Paramahansa Yogananda wrote a poem called “God’s Boatman” which is of infinite importance (literally). In the poem, the Guru-ji expressed his desire – a purely benevolent, altruistic, sattwic desire, mind you – to be freed from the shackles of the body, so that he might help those mired in the material world to cross the sea of delusion over to the shores of Freedom in God. Forgive the metaphors, but Yogananda-ji does that to me.
In the poem, Yogananda says that he would come back a billion times if need be as long as he knew there was but one person left behind who desired to know the way to the other shore.
It is a beautiful piece in and of itself. To think that there may be Great Souls out there who never take their rest, they just keep coming back, delaying and forgoing mukti for love of mankind, is in itself a heart-wrenching prospect.
But it, as is the case with many things, became evermore of a revelation to me in conjunction with a bit from the Bhagavad-gita.
Particularly Chapter 3, Sloka 25:
As the ignorant perform their duties with attachment to results, the learned may similarly act but without attachment, for the sake of leading people on the right path.
This is not Yogananda’s translation of the Gita but all translations I’ve feasted my eyes upon have led me to one startling thought. One who is in a liberated state of being may behave in exactly the same manner as one mired in attachment, yet not be at all attached, as a method of showing others “the way” so to speak. And so, it may be entirely impossible to tell the difference between the two. And thus, it is very possible that those who provide us with various annoyances throughout our daily doings in the material world may very well be a soul who has already achieved mukti but has come back in order to provide us with the lessons we need to overcome in order to be free ourselves.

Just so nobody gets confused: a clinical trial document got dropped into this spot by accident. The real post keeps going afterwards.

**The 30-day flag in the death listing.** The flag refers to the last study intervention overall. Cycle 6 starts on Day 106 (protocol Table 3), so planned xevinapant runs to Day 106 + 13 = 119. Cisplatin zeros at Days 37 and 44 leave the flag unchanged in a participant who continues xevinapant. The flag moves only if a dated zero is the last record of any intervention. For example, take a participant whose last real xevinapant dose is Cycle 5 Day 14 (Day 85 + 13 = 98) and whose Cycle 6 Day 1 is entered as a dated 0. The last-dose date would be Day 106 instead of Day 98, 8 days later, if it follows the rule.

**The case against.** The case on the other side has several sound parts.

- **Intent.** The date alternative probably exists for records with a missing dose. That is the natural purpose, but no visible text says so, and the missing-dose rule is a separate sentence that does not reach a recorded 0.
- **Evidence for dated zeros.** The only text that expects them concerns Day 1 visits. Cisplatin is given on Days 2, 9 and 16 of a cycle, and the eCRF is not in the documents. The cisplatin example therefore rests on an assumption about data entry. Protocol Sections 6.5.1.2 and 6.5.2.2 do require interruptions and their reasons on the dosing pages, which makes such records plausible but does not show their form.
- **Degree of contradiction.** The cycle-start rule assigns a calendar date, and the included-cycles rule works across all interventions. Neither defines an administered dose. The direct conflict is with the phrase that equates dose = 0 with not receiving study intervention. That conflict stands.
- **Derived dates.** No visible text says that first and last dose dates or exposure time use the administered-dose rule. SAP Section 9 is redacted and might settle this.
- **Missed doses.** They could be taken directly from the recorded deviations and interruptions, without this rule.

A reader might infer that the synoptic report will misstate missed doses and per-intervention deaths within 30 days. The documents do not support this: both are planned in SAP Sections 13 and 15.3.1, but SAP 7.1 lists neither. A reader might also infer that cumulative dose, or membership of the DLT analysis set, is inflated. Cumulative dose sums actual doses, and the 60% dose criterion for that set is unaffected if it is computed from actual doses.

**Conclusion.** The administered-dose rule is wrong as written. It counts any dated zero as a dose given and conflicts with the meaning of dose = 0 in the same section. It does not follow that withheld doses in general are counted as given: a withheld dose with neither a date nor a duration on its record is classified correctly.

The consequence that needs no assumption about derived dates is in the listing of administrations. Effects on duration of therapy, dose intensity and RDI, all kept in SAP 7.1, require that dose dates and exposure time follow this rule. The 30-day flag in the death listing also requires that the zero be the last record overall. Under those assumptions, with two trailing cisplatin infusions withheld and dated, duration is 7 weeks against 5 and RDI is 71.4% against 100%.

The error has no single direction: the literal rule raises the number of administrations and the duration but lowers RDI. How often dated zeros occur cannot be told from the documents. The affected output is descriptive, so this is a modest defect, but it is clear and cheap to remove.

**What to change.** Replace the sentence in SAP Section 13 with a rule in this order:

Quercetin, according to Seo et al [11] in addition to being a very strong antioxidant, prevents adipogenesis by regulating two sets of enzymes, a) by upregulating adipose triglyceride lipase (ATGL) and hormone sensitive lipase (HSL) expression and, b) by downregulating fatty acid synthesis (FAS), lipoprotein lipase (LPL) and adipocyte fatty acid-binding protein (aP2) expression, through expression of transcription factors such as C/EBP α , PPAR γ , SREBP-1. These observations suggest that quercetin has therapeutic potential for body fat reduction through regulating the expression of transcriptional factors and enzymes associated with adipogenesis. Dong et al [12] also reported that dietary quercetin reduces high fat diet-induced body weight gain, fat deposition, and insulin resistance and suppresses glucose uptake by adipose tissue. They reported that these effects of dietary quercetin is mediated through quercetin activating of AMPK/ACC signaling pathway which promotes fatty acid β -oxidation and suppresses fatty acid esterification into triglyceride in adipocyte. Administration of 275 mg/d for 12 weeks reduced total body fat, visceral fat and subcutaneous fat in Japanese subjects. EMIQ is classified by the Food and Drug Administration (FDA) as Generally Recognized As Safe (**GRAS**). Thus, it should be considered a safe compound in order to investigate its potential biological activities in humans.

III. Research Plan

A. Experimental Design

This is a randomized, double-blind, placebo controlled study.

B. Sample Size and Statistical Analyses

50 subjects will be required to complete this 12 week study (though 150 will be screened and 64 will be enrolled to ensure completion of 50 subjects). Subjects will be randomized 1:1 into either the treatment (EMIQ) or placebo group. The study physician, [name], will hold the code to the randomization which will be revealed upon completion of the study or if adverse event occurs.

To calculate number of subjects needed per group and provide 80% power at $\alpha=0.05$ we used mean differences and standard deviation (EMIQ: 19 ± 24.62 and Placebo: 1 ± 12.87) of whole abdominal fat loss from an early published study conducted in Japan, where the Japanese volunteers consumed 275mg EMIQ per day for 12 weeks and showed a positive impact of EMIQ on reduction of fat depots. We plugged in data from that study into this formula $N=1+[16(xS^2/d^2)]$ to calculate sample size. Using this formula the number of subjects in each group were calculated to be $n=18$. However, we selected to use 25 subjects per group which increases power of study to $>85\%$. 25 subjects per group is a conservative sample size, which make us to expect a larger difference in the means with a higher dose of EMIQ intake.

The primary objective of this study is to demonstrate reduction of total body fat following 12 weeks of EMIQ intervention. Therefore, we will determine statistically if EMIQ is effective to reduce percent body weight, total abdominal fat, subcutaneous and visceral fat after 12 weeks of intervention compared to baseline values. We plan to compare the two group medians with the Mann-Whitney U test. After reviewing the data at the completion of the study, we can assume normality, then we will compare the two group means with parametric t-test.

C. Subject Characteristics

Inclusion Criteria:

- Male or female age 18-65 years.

It is annoyance with others who we perceive as ignorant, and our reactions to them that are the biggest stumbling blocks to love, and a sense of oneness with others, right? And the slokams that follow 3:25 go on to say that a wise one should never outright shake an ignorant one out of his delusion. The guru, spiritual doctor as he or she is, carefully excises the cancer of delusion from his student. And anyone who understands the dharma of detachment is to proceed with his fellow man likewise. So isn’t it conceivable that the jivan mukti – God’s Boatman shall we say in order to provide some cohesiveness – will appear as an everyman to gently provide us the experiences we need to gently coax love out of a place where there was once only annoyance?
I have long been amused by the idea that we all are avatars to some degree, and this I think lends credence to the scenario I have suggested here. I like to think it is plausible and even likely. It helps me to see Divinity in interactions that may otherwise be unpleasant or frustrating. Of course you could say that, for example, God just puts a frustrating interaction in our path when the lesson we need to learn at that moment can be learned through said frustration. But I think the idea of “God putting them in our path” is a bit too dualistic for me. And I like to think that jivan-muktis are allowed to have a little fun. Fun? A lifetime of annoying people? Why not? They’ve got eternity.